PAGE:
When you have neighbors like Gloria Swanson, Charlie Chaplin etc.
you cannot overuse the word Historic to classify a neighborhood. When you have neighbors like Gloria Swanson, Charlie Chaplin, Carole Lombard, Bette Davis, Jean Harlow and Rudolph Valentino you cannot overuse the word Historic to classify a neighborhood. Before Beverly Hills, Whitley Heights housed some of Hollywood’s most famed actors, producers and moguls.
As Hollywood’s first National Historic District (1900) it was also Hollywood’s first Star colony. It could be said that this was where much of Hollywood’s elite spent their exciting days and nights.
Perhaps because it was close to the Lasky De Mille Studio on Sunset & Selma or the United Studios on Melrose & Van Ness later to be known as Paramount where most of the silent movies were being filmed as the fledgling industry began. Or maybe because in later years it was only a brisk walk to The Brown Derby on Hollywood and Cherokee or Trader Vics near Las Palmas for Happy Hour.
Easier to sleep off that hangover and get to work in the morning if you don’t have to commute all the way from Downtown or Wilshire. A larger quotient of stars and starlet residents may attribute to Whitley Heights having the most entertaining and scandalous history of all the hillside communities.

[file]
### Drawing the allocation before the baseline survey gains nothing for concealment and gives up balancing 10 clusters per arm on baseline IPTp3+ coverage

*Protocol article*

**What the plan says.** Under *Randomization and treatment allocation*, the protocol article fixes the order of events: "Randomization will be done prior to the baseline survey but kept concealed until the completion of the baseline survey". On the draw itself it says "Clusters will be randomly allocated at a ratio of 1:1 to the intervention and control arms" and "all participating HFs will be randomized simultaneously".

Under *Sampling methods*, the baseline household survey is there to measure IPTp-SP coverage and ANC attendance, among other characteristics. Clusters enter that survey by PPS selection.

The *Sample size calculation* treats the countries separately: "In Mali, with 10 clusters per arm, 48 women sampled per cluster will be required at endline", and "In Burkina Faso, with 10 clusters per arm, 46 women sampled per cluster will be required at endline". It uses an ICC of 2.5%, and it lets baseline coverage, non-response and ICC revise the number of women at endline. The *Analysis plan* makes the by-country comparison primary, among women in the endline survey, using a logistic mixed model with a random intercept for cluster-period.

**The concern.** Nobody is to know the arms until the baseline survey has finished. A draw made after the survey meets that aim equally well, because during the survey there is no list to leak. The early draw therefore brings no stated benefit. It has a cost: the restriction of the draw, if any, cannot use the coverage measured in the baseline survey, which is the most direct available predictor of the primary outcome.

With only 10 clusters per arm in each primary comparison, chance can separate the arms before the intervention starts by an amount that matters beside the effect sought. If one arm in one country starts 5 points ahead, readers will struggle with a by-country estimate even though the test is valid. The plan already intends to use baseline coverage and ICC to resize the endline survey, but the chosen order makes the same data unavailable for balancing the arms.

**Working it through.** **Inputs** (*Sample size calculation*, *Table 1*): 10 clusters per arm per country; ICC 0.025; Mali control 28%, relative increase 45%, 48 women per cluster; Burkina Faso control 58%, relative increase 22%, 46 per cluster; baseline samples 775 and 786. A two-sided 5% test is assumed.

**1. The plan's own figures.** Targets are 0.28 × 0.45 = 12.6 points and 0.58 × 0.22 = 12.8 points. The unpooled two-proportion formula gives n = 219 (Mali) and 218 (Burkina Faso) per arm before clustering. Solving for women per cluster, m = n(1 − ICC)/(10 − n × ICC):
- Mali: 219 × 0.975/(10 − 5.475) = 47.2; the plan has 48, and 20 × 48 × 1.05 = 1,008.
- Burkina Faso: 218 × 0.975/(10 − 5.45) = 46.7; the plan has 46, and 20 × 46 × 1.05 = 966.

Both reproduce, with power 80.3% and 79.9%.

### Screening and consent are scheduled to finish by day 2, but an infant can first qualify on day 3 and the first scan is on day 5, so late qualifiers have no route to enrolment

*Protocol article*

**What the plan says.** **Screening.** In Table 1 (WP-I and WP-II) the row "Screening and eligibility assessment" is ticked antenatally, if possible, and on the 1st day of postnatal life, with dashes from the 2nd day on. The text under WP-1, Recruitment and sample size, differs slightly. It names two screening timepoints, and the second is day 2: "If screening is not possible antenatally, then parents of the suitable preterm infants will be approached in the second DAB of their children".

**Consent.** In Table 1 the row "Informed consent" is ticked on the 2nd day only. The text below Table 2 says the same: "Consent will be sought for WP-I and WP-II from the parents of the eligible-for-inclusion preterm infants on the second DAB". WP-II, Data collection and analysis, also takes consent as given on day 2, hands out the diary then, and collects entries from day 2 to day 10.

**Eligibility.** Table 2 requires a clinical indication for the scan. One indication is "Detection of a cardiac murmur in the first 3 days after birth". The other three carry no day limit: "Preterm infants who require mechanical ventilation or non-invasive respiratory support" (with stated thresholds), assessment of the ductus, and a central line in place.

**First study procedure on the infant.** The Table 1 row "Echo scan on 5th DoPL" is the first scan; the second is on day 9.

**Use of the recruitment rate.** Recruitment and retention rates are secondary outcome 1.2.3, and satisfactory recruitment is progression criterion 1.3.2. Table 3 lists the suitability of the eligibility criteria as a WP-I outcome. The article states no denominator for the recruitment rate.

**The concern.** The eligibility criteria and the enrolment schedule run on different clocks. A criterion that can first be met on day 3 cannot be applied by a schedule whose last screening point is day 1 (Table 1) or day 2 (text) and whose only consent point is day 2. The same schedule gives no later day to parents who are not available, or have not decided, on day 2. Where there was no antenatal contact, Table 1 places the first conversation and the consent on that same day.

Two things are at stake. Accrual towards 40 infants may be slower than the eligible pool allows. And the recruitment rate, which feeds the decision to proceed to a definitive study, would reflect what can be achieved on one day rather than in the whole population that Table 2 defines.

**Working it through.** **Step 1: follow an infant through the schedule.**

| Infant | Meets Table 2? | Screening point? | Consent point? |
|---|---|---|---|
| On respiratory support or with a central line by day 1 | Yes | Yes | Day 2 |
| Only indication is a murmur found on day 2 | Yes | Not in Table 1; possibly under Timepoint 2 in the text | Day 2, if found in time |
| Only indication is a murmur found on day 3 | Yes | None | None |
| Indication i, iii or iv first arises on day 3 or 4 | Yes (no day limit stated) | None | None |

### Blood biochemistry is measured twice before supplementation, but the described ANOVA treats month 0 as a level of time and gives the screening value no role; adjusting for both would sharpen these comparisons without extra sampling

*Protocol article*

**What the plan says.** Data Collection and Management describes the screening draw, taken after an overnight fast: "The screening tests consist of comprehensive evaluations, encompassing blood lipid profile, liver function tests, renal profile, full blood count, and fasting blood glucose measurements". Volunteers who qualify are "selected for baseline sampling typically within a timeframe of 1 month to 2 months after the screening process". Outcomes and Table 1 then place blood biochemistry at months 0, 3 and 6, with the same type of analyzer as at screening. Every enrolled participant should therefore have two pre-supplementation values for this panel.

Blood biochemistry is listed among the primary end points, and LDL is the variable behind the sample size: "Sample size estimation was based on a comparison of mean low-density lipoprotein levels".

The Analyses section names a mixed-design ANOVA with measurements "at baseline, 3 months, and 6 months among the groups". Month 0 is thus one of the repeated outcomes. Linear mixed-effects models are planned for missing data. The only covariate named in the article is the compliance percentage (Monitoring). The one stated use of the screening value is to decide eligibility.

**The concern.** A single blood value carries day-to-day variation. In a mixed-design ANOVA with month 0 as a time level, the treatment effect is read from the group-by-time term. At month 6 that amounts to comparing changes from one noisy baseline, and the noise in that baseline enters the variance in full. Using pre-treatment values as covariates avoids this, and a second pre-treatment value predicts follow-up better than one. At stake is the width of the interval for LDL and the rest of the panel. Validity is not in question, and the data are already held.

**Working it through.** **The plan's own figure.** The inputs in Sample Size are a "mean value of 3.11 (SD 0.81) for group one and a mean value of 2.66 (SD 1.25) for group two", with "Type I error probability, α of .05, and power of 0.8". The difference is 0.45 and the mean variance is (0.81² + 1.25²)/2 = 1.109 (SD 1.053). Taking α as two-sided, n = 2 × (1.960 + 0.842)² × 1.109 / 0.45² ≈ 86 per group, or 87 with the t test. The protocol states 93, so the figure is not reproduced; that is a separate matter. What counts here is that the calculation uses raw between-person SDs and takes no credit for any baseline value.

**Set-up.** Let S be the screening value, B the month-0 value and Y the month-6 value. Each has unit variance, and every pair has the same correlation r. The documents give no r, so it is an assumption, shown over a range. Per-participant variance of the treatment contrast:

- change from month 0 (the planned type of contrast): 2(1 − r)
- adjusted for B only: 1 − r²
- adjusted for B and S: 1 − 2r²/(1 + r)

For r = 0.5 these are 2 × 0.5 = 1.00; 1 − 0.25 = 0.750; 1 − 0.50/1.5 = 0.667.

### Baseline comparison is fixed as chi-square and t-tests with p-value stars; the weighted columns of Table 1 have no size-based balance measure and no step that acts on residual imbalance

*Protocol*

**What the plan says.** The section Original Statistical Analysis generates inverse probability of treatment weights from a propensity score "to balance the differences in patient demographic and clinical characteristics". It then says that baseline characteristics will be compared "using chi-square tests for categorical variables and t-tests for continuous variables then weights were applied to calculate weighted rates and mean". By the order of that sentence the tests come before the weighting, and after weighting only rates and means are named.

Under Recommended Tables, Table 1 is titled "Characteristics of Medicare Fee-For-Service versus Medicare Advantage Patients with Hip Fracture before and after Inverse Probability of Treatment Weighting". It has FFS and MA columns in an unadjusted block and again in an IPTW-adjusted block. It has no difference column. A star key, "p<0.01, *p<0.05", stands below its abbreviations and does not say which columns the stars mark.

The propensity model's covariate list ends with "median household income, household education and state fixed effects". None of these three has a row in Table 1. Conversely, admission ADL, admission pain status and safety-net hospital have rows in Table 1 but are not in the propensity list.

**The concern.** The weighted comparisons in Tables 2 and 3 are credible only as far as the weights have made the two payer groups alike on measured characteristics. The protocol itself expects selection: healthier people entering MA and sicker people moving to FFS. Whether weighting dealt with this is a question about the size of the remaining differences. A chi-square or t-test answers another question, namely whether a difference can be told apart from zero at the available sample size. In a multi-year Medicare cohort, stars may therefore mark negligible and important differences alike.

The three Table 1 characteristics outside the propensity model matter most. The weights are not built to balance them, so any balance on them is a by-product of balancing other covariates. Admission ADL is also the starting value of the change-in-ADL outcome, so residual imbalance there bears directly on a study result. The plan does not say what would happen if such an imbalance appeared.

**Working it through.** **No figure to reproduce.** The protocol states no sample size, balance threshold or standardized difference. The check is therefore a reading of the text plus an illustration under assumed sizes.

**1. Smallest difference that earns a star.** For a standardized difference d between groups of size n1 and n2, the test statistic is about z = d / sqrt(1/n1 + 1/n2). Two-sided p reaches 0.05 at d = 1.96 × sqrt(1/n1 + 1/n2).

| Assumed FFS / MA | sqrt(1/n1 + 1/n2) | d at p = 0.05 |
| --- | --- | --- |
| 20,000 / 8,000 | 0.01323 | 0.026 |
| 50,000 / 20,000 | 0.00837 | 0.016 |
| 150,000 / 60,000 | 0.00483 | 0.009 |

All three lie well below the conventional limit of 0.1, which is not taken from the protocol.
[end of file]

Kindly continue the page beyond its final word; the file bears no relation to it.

Several stars made headlines with their shocking rendezvous and partying. Lots of drinking and drug experimenting and Too much to go into here. Read Kenneth Angers Hollywood Babylon One and Two. With definitely more Juliette balconies than in Granada, Spain this lovely burrough teems with Gothic Italiante Mediterranean homes of every sort and size.
Estates are perched high on promontories fastened to the hillsides. Fashioned after the great Gothic estates of Europe, these homes were mainly built by Charles Toberman and John De Lario who had made a name for himself in other hillside communities.
They housed actress Jean Harlow on Whitley Terrace in a Roccoco Mediterranean with commanding views of Hollywood, The honeymoon house of Rudolph Valentino and his designer wife Natashe Rambova was a Spanish Colonial on Wedgewood Place.
Today the Coppolas and Gettys grace the halls of these homes as the Valentinos and the Barrymores did in the 1920’s Baronial sized Living and Dining rooms with two story fireplaces, winding balustrade staircases and Cathedral beamed ceilings abound.